You lost your Social Security card. The card itself is not much of one. Thieves could use your Social Security number to apply for new credit cards in your name, racking up debt without you even realizing. You are entitled to one free credit report from each of the three national credit bureaus — Experian, Equifax, and TransUnion — each year. A simple fix if there's no evidence of identity theft If you want a new Social Security card, you may be able to apply for a replacement on the Social Security Administration's website. If you don't meet the criteria for an online application, you can submit an application for a replacement card in person or by mail to your local Social Security office. What if you're a victim of identity theft? If you have evidence that someone else is using your Social Security number, you can request a new Social Security number from the Social Security Administration. For example, your evidence could be a credit report listing several credit cards that you've never applied for. Or, evidence could be a letter from the IRS informing you that your income tax filings were rejected because someone else already filed them.
Whenever you’re striving toward a financial goal, it’s helpful to have a number in mind. That’s why the 4% retirement rule is so popular among retirement savers: It gives you a way of figuring out exactly how much money you should aim to save toward retirement. Yet there are several ways in which the 4% retirement rule falls short of working perfectly, and some investors feel more comfortable merely using the rule as a starting point and then looking to improve on it.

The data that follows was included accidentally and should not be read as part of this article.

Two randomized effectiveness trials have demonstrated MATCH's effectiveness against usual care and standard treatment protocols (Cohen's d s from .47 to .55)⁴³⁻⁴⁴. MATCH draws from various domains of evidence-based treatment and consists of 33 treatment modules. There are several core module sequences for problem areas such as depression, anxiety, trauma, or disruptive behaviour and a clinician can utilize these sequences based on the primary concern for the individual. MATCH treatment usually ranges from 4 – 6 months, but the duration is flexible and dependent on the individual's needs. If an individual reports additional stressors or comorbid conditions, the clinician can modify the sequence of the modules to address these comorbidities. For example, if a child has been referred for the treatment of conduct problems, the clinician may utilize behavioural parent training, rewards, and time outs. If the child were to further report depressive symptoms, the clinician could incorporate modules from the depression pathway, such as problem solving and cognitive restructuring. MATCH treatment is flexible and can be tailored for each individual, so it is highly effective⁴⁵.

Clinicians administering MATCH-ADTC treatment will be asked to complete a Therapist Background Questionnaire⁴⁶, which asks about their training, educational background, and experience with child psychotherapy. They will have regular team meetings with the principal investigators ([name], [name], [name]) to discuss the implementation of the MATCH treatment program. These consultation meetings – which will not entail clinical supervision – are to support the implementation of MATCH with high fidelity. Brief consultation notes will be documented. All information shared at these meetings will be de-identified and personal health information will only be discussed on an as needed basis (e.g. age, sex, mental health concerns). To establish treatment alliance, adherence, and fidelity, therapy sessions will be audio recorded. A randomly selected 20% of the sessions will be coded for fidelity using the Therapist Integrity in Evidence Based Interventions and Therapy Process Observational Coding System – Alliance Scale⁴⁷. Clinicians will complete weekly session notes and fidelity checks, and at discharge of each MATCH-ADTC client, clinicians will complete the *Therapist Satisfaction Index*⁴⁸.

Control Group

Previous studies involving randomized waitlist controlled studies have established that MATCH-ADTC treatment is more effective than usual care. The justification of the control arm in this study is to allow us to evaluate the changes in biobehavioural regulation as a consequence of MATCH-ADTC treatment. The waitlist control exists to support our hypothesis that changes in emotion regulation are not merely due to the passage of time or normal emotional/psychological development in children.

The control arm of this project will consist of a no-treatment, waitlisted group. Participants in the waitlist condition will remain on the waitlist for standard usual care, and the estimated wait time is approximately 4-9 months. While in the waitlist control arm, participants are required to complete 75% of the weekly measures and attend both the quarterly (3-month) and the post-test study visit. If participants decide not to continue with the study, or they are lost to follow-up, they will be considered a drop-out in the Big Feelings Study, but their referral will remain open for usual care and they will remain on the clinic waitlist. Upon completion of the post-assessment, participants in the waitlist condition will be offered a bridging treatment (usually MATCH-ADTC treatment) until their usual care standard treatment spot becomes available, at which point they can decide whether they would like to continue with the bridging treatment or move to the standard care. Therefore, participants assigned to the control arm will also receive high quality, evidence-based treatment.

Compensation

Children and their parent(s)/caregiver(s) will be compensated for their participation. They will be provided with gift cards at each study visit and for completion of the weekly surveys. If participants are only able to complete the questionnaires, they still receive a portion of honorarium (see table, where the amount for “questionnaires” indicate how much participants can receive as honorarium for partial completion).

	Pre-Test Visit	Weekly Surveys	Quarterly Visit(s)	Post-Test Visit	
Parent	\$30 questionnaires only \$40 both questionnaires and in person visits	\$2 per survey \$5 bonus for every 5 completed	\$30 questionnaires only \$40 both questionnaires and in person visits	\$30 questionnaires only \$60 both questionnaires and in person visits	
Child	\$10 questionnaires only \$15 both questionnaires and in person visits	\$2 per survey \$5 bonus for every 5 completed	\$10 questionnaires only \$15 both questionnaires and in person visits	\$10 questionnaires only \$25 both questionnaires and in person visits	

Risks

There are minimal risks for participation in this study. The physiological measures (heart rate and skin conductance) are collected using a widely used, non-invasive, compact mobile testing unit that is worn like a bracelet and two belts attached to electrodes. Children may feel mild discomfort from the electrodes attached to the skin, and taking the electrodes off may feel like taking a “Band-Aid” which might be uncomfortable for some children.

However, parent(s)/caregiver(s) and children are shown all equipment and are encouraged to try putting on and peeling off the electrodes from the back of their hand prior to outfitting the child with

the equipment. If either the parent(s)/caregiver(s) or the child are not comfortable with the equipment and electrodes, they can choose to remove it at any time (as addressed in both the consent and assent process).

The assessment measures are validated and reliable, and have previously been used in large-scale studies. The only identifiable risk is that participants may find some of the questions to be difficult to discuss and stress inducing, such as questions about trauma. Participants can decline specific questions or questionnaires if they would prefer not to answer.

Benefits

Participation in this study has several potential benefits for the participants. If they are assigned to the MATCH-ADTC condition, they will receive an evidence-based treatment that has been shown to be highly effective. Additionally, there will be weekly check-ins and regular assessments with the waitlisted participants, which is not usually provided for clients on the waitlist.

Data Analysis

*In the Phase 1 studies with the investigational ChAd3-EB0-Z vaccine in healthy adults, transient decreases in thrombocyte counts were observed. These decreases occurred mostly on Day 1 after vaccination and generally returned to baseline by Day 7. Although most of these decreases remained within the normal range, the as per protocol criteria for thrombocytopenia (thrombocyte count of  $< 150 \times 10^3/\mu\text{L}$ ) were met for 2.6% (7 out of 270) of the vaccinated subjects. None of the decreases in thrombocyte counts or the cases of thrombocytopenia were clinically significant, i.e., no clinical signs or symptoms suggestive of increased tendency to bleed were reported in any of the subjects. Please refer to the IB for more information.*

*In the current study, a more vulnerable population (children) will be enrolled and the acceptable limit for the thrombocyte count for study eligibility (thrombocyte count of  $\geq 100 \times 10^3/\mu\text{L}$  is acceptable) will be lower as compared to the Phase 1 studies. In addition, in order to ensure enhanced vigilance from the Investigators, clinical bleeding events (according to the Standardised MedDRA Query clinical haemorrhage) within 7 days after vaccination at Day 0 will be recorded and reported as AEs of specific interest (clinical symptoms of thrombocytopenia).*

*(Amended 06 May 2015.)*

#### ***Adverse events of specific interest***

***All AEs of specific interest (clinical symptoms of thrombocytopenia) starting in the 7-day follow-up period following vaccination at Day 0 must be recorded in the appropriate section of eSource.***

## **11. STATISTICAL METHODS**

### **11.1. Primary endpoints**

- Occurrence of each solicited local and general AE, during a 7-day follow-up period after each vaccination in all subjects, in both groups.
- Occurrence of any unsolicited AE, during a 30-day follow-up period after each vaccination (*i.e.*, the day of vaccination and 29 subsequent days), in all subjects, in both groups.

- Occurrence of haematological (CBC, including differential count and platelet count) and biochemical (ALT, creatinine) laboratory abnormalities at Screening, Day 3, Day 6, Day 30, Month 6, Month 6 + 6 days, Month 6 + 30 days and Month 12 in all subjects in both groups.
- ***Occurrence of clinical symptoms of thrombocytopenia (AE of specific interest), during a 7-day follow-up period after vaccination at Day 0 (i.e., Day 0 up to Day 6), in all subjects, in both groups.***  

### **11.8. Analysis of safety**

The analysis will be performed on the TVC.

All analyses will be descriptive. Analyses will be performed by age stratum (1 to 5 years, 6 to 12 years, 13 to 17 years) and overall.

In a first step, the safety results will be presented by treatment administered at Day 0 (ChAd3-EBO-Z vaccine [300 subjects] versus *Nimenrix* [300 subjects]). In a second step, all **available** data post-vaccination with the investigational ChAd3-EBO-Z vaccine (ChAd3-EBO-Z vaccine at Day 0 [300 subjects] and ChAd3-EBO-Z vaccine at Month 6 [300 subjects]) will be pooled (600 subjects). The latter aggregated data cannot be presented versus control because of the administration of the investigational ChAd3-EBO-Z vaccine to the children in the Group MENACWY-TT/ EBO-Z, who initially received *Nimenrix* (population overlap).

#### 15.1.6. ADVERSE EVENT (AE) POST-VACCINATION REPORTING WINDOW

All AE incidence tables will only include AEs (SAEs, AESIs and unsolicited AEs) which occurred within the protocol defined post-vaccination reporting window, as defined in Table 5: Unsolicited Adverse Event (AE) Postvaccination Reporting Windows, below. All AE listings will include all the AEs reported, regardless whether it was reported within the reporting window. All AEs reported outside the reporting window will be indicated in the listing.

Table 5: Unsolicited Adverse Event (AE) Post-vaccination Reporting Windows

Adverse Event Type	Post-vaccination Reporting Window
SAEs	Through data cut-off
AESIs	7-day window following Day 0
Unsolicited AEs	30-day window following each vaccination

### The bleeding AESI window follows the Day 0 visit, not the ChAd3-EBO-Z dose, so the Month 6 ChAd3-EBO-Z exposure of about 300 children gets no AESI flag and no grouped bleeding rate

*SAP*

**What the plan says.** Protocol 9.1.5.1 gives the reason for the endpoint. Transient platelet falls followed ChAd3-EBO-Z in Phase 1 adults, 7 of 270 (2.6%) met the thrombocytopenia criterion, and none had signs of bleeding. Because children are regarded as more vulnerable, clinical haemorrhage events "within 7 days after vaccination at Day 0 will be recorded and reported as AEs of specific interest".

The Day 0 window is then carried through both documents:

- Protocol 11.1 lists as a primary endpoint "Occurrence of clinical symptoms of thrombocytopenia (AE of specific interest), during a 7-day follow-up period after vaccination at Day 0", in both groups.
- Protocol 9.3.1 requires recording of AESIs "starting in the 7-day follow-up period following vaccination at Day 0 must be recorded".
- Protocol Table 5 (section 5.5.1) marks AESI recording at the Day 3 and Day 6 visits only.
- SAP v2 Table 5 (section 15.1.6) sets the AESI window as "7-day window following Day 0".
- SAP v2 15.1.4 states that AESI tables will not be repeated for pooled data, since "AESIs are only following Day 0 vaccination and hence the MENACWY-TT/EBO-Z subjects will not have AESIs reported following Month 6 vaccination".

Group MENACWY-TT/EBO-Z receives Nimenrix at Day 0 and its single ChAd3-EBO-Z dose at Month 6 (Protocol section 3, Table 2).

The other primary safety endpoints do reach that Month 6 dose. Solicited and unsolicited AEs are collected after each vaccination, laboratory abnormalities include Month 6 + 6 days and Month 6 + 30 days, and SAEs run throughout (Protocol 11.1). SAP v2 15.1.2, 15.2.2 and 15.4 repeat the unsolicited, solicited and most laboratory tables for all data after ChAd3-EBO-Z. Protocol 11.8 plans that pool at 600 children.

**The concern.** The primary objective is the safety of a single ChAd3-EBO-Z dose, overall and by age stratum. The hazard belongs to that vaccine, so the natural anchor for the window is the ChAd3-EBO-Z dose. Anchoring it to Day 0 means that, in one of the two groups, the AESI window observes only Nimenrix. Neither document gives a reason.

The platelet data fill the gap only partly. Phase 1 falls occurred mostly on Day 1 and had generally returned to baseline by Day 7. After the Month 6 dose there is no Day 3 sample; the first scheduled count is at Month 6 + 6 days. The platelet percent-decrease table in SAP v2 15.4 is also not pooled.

The appeal of the 4% retirement rule
People like the 4% rule because of its simplicity. To figure out how much you can afford to withdraw from your retirement savings, just multiply it by 4%. You can use the rule to reverse-engineer how much you need to save. If you expect to need $40,000 per year in retirement, then save $1 million, because 4% of $1 million is $40,000.
The 4% rule does have analytic origins, going back to research in the early 1990s that looked at the historical returns of various types of investments. The conclusion of the research was that with a balanced portfolio between stocks and bonds, you could start by taking 4% of your savings the first year, and then increasingly that amount by the rate of inflation every year after that. So as an example, if you saved $250,000 in your retirement account, then the first year, you’d withdraw $10,000. If inflation was 3%, then in year 2, you’d withdraw $10,300. Subsequent payments would grow with inflation, keeping your theoretical purchasing power constant. If you did that, according to the research, you would be able to make your money last at least 30 years into retirement.
Some problems with the 4% rule
The seeming simplicity of the 4% rule hides some flaws. The first is that it’s based entirely on backward-looking performance data. Admittedly, the analysis included some very tough market environments, including the Great Depression. However, there’s no guarantee that future markets might not be worse, and that could lead to the rule no longer working as intended. In particular, bad performance early in retirement has an especially adverse impact on the 4% rule, because the reduction in principal value increases the percentage of your entire portfolio that you withdraw each year. For instance, if you withdraw 4% the…